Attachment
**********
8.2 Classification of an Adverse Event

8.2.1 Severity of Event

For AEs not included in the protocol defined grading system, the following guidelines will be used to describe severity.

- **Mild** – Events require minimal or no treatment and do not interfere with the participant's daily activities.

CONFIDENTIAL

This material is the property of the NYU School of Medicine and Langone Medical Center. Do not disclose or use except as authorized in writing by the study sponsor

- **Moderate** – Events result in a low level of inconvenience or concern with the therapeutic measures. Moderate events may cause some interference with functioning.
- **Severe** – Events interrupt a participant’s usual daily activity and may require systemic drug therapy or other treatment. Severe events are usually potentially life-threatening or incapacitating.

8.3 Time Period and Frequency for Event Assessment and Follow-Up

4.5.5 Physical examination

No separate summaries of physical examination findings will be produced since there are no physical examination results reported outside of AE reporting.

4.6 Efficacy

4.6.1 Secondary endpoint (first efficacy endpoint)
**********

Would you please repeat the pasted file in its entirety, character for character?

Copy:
8.2 Classification of an Adverse Event

8.2.1 Severity of Event

For AEs not included in the protocol defined grading system, the following guidelines will be used to describe severity.

- **Mild** – Events require minimal or no treatment and do not interfere with the participant's daily activities.

CONFIDENTIAL

This material is the property of the NYU School of Medicine and Langone Medical Center. Do not disclose or use except as authorized in writing by the study sponsor

- **Moderate** – Events result in a low level of inconvenience or concern with the therapeutic measures. Moderate events may cause some interference with functioning.
- **Severe** – Events interrupt a participant’s usual daily activity and may require systemic drug therapy or other treatment. Severe events are usually potentially life-threatening or incapacitating.

8.3 Time Period and Frequency for Event Assessment and Follow-Up

4.5.5 Physical examination

No separate summaries of physical examination findings will be produced since there are no physical examination results reported outside of AE reporting.

4.6 Efficacy

4.6.1 Secondary endpoint (first efficacy endpoint)